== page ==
Fresh herbs are fragile and demanding little creatures. So why do restauranteurs — who already work 80-hour weeks — bother growing their own when there are plenty of farmers’ markets around?
“It’s another sensory part of the experience,” says Ortolan co-owner Jeri Ryan of the 12-foot high herb wall in the restaurant’s dimly lit bar. Chef-owner Christophe Eme uses a rolling ladder to clip sprigs of rosemary or chocolate mint from the highest shelves; new pastry chef Ron Mendoza uses them in desserts such as cilantro granita or thyme ice cream.
How romantic. However, Ryan confesses it’s also a pain in the ass. Because the herb wall gets little sunlight or fresh air, she swaps out about 150 plants every two days, carting them home for rehab.
“It took us a good six months to work out a system where the herbs weren’t constantly dying on us,” she says. “It’s such a headache. It’s tempting to glass-in this whole wall and put in fake plants. (But) it is truly worth it. People sit and touch them, break off little pieces. This whole restaurant is a labor of love, and this is just one more element of that.”
Variety Weekend took a look at what was springing up around town.
WHAT: 500 square feet of organic lemongrass, garlic chives, lemon verbena and edible flowers as well as seasonal vegetables like Japanese eggplant and heirloom tomatoes. Tended to for 13 years by the same gardener, Leigh Talmo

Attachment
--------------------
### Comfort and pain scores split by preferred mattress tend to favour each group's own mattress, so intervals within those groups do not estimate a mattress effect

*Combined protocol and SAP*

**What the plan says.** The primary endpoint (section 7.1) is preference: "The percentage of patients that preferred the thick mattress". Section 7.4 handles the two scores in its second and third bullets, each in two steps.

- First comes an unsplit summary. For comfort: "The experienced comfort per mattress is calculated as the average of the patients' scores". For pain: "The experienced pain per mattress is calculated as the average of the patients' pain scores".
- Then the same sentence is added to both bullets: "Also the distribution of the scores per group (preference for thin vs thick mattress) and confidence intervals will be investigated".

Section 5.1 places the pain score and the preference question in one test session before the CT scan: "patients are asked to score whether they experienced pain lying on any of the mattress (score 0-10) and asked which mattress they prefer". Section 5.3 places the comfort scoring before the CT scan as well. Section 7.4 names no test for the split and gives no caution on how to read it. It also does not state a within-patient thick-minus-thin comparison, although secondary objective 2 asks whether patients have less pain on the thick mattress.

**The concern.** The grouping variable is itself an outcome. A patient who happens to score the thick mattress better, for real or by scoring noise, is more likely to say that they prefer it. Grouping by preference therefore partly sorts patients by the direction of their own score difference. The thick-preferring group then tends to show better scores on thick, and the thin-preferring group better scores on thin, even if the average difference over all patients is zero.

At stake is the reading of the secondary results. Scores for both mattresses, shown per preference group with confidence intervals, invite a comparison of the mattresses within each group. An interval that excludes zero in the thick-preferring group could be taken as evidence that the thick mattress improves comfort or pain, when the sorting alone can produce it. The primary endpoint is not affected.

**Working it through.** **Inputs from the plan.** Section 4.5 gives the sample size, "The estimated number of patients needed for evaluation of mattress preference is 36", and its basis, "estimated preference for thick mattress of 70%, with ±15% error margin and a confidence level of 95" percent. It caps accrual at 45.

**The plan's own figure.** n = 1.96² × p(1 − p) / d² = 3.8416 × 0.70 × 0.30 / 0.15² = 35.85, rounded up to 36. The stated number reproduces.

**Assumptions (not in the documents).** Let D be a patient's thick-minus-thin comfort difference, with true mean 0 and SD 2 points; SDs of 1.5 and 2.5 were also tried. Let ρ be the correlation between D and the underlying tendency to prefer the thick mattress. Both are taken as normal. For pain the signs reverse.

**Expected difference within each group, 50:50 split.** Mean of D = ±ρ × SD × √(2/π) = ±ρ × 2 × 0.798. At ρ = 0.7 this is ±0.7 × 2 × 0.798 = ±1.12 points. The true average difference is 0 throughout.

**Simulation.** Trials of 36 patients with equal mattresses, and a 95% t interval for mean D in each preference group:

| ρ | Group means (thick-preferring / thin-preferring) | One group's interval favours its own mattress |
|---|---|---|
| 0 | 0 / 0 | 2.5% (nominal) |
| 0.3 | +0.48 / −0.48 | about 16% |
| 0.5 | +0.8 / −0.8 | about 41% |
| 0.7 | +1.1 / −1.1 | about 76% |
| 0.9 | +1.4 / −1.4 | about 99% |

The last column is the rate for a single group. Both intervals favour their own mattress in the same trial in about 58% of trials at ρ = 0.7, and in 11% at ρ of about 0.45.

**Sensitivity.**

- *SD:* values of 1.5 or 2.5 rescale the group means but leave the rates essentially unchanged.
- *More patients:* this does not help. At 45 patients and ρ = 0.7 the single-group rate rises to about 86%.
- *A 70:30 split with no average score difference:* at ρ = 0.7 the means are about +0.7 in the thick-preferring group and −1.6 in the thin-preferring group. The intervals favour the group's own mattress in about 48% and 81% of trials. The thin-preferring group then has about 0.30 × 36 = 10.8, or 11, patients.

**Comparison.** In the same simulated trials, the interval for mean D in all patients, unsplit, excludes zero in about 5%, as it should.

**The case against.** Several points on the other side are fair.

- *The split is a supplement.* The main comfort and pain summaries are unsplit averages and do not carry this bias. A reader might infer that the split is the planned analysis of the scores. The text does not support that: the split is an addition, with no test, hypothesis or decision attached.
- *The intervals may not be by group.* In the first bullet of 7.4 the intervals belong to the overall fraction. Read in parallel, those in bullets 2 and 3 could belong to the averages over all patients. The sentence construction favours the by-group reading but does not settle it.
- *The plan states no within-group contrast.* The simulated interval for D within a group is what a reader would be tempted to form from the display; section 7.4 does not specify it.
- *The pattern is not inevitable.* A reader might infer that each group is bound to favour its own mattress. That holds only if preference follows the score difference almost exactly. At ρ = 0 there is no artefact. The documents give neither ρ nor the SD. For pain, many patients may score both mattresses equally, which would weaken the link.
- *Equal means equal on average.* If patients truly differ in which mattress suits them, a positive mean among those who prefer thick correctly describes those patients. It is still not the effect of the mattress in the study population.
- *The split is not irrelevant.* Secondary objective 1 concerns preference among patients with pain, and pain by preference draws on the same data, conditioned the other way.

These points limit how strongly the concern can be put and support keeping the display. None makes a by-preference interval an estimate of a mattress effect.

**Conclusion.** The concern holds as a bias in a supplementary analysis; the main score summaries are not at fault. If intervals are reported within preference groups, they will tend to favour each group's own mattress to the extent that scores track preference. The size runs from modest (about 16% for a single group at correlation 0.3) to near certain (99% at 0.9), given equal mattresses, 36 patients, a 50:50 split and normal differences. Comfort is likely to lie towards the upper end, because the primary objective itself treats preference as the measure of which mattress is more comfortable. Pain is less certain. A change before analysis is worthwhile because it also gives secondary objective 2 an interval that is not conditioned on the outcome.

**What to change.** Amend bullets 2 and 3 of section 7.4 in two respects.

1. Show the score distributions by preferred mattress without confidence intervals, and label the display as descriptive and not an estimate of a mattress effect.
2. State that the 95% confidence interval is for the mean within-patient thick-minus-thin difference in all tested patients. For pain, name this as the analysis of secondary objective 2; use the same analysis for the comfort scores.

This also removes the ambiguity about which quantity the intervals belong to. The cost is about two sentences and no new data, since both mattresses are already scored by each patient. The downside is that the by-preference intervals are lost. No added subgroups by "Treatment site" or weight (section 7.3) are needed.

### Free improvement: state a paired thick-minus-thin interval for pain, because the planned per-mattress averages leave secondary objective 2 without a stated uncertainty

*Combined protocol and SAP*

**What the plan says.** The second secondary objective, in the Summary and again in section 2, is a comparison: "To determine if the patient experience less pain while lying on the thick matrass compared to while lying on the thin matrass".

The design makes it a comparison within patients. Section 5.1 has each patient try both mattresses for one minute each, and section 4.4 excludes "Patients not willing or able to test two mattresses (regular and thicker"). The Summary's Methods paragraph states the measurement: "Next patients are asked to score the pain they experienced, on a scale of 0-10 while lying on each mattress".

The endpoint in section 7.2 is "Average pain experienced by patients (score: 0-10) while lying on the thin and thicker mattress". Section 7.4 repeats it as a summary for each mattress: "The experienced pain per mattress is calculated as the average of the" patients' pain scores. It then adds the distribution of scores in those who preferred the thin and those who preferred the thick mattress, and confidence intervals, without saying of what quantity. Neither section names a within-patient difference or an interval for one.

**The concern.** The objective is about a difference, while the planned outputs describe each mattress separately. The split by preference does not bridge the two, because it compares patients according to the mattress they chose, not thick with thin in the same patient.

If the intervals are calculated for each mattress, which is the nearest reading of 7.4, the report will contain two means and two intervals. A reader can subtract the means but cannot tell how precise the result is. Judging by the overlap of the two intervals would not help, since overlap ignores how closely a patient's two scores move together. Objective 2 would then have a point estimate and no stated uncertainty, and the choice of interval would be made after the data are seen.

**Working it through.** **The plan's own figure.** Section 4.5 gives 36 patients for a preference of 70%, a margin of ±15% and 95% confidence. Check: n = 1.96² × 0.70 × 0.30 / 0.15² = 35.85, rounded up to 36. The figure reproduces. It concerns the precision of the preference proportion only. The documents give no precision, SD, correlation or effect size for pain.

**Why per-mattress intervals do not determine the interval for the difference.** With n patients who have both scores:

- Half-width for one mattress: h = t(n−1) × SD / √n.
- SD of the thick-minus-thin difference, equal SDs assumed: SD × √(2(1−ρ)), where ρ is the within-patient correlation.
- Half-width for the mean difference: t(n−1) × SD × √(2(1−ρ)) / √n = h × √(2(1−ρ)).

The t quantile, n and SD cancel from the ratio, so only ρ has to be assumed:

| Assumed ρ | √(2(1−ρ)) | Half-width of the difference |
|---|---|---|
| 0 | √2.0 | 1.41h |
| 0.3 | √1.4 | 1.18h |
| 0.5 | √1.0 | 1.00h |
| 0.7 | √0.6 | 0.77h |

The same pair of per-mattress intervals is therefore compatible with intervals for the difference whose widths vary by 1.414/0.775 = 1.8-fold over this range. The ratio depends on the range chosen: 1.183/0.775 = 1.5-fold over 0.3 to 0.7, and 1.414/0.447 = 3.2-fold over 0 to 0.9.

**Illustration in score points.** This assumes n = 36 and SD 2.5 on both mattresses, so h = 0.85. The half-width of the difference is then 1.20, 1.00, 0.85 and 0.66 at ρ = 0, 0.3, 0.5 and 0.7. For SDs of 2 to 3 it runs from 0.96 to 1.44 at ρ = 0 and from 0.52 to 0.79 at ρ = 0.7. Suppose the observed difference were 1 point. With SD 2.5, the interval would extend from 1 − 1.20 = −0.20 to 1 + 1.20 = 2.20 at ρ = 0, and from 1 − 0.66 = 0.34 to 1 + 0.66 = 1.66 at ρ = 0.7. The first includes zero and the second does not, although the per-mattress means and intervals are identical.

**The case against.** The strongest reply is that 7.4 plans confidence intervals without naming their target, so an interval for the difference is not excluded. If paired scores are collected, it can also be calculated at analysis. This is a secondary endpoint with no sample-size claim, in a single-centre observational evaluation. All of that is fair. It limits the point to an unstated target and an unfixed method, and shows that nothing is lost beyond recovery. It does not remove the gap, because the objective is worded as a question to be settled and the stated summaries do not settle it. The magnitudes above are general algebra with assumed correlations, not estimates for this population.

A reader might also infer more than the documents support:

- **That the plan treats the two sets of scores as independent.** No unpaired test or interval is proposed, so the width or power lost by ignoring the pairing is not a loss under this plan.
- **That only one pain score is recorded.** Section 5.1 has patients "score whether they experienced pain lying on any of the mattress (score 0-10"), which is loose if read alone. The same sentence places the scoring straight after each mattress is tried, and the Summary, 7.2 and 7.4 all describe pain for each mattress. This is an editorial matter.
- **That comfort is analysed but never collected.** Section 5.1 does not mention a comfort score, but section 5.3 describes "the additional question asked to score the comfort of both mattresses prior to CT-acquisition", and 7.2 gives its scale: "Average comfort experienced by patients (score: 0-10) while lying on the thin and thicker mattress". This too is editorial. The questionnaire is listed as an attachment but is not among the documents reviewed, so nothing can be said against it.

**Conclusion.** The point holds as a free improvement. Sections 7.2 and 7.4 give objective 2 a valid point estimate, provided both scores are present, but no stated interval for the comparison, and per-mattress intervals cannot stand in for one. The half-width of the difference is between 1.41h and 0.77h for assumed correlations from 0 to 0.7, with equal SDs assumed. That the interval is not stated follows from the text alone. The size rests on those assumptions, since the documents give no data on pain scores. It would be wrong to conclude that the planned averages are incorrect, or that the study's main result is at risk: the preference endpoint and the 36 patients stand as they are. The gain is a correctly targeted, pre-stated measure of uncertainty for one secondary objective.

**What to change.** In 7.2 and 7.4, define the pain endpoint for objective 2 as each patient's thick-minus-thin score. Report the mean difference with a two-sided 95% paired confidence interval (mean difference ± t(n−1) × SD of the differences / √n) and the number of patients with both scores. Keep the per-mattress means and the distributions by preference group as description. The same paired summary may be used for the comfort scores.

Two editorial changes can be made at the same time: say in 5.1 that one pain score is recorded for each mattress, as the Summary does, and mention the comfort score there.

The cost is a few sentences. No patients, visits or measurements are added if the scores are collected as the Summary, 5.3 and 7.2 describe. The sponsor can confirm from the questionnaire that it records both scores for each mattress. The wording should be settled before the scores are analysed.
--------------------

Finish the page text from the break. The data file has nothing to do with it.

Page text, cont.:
WHERE: On a gentle hill behind the parking lot
WHY: Menu specials and 70% of the restaurant’s herbs
WHAT: Table-high planters and hanging pots with lavender, basil, oregano, thyme, rosemary and black sage; the property also has olive, Meyer lemon and blood orange trees
WHERE: Scattered throughout the back and side patios
WHY: Chef Brandon Boudet uses the lavender in gelato; shrubby, potent black sage goes in stuffed chicken legs with mascarpone
WHAT: An acre of garlic, rosemary, thyme, basil, cilantro, lavender and parsley as well as lemon and bay trees
WHERE: The hotel courtyard; an “herb garden suite” allows guests to glimpse kitchen staff clipping ingredients for the evening’s menu.
WHY: In addition to its practical purposes, the pristine and fragrant courtyard is used for special events.
Café at the Getty Villa
WHAT: Traditional Mediterranean fruits and herbs, ranging from the delicious (fig, cherries, fennel) to the obscure (calamint, wormwood)
WHERE: Outside the museum’s entrance
WHY: Beauty, not utility. The Getty wants guests to touch and learn about the herbs, but they’d rather have a tidy garden than use them in the all-organic kitchen.
Ortolan, 8338 W. Third St., W. Hollywood; (323) 653-3300
Parkway Grill, 510 S Arroyo Pkwy. Pasadena; (626) 795-1001
Dominick’s, 8715 Beverly Blvd., W. Hollywood; (310) 652-2335
Hotel Bel-Air, 701 Stone Canyon Rd.; (310) 472-5234
Café at the Getty Villa, 17985 Pacific Coast Hwy., Pacific Palisades; (310) 440-7300